Several events on this year's calendar are dedicated to Graham's life and work.
Had he been alive, this coming November writer and poet William Sydney Graham, more commonly known as W. S. Graham, would have been celebrating his centenary.
While his poetry remained largely under the radar in the life, with the endorsement of people such as Harold Pinter and Michael Schmidt Graham’s work has seen an steady increase in acknowledgment over the passing years. His poetry is now well known both critically and publicly for its portrayal of the Cornish landscape and its coastal life.
Born in Scotland, Graham moved down to Germoe in a caravan with his then-girlfriend in 1943. Apart from a brief stint teaching in America, Graham would spend most of his adult life in Cornwall, living in various places along the coast, such as Mevagissey, Gurnard’s Head, and Madron. As a result, Graham’s poetry is imbued with aspects of the Cornish landscape, and largely rooted in in the coastal environment.
Graham was a prominent figure in St Ives, which in the 1950s and 60s was had a thriving artistic community. He became close with many of the painters that lived and worked there, such Bryan Wynter and Roger Hilton, apparently bonding with Wynter over their shared love of puns. The artist’s abstract style of artwork would serve to influence Graham’s own writing over the years.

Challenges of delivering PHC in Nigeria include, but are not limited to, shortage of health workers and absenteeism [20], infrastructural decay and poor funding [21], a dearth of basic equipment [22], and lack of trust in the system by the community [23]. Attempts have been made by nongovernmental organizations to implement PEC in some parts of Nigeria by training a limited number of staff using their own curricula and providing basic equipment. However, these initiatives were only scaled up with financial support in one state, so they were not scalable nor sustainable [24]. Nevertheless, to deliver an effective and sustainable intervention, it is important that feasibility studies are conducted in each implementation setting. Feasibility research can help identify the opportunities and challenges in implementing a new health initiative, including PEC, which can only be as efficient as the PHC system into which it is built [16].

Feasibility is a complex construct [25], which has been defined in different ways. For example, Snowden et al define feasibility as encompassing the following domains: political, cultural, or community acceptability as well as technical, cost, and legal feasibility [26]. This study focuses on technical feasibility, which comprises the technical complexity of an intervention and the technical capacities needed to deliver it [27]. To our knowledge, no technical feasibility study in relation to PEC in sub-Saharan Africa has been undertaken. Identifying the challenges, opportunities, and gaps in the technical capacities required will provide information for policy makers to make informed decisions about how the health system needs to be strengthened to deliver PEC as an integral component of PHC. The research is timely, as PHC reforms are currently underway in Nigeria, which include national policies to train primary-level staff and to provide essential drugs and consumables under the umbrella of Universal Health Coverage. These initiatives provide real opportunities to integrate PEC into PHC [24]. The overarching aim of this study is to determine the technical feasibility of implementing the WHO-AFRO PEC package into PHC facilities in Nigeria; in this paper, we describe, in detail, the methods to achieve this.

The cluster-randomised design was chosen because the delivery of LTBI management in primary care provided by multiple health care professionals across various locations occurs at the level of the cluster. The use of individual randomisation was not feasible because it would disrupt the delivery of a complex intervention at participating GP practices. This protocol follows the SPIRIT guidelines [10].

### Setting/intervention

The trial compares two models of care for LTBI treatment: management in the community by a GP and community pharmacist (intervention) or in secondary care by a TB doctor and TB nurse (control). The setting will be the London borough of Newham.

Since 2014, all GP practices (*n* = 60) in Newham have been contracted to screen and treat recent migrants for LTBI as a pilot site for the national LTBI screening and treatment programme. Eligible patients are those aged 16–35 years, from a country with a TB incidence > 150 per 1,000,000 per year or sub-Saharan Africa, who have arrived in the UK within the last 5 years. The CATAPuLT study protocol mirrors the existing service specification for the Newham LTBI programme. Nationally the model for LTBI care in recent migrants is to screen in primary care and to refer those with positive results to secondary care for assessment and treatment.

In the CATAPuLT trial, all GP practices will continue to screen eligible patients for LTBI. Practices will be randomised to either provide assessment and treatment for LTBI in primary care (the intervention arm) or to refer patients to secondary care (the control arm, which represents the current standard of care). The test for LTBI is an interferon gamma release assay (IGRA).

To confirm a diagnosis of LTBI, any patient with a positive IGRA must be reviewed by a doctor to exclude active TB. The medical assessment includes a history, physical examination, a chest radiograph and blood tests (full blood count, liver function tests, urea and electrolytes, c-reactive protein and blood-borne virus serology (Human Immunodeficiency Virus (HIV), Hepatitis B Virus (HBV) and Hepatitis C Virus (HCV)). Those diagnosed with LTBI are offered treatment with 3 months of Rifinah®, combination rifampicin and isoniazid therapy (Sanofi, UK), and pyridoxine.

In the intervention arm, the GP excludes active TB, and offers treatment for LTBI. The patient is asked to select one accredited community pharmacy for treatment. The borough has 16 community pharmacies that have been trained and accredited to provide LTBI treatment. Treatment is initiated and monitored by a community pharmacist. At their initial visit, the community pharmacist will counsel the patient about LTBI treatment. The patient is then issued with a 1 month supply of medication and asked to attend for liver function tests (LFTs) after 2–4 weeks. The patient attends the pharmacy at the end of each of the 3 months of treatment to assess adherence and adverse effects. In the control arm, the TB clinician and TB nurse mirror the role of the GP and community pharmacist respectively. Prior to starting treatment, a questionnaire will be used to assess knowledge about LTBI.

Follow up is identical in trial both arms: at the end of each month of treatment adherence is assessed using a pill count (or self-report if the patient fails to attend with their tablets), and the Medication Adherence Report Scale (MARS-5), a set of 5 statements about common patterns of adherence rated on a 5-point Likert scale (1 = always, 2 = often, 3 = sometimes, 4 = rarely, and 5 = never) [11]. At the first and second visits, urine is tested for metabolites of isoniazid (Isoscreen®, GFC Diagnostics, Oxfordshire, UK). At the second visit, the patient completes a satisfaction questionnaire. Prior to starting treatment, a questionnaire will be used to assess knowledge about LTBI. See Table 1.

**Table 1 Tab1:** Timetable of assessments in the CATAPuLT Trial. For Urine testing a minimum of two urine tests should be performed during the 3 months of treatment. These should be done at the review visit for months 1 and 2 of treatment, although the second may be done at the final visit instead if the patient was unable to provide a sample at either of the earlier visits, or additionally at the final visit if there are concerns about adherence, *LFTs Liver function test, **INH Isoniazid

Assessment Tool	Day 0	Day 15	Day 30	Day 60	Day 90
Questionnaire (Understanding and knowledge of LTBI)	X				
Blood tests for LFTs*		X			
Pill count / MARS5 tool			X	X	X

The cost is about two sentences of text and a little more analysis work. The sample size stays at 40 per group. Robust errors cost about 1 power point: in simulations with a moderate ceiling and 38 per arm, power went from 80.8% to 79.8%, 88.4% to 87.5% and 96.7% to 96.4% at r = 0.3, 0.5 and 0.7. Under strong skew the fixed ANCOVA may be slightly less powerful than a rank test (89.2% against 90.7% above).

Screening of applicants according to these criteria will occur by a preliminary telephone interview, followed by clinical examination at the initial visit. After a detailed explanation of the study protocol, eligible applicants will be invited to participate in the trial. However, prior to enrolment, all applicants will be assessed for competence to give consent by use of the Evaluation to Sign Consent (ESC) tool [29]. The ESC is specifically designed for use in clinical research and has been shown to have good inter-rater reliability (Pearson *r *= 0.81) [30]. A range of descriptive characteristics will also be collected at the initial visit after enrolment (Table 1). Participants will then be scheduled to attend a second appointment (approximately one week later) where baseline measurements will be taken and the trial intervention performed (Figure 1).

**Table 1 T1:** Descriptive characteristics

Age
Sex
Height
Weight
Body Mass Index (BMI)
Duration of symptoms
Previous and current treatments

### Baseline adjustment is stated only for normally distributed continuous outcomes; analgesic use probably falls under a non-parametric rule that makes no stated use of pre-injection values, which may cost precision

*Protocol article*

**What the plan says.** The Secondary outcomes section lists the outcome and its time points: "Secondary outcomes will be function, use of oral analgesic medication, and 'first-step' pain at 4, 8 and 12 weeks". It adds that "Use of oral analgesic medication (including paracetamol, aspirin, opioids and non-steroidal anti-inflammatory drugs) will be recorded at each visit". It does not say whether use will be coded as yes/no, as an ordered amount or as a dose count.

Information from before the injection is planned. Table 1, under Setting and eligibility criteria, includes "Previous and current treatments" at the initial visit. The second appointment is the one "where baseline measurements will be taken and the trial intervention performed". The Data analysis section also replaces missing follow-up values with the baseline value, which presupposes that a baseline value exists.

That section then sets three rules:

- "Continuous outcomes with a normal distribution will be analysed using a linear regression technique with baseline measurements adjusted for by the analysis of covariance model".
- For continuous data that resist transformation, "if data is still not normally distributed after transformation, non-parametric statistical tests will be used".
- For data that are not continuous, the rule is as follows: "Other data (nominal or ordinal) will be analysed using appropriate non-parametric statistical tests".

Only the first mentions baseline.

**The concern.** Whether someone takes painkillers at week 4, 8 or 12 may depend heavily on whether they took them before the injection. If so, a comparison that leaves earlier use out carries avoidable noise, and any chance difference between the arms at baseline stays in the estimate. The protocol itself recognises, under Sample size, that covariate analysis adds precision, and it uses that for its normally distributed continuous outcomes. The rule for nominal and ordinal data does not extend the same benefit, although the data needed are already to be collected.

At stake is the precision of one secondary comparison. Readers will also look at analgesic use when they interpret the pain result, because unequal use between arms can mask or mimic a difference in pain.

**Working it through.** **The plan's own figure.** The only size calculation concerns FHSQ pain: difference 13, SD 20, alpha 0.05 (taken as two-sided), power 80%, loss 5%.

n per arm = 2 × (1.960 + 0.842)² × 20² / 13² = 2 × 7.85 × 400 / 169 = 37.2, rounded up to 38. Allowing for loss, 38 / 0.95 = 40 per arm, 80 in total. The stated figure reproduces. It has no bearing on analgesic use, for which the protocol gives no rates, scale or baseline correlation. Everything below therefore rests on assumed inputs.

His most famous and widely acclaimed work is considered to be his long poem The Nightfishing. Telling the story of a night with a group of fishermen in the North Sea as they work their way through a storm, it is drawn from his own experiences working with a local fishing crew in Megavgissey. The poem is ingrained in coastal and oceanic imagery, the writing simply laid out yet full of complex metaphors. Even from the opening stanzas the reader is firmly set in the place of a sailor going out to sea:
Graham’s poetry sadly went largely unnoticed by the masses during his lifetime. He suffered through much financial hardship in his life, and had to at times rely on the generosity of his friends to supplement the finds his writing could not provide.
Luckily his posthumous reputation is growing, and at the Bodmin Moor Poetry Festival this year we are celebrating his life and work through a number of different events. Writer, poet and critic Tony Lopez will be conducting a talk on Graham and his connection to Cornwall, while Luke Antysz and Tristan Sturrock will be respectively performing and narrating a solo dance piece based on The Nightfishing. These will hopefully do justice to the Scottish writer who embraced Cornwall as much as Cornwall embraced him.
by Seren Livie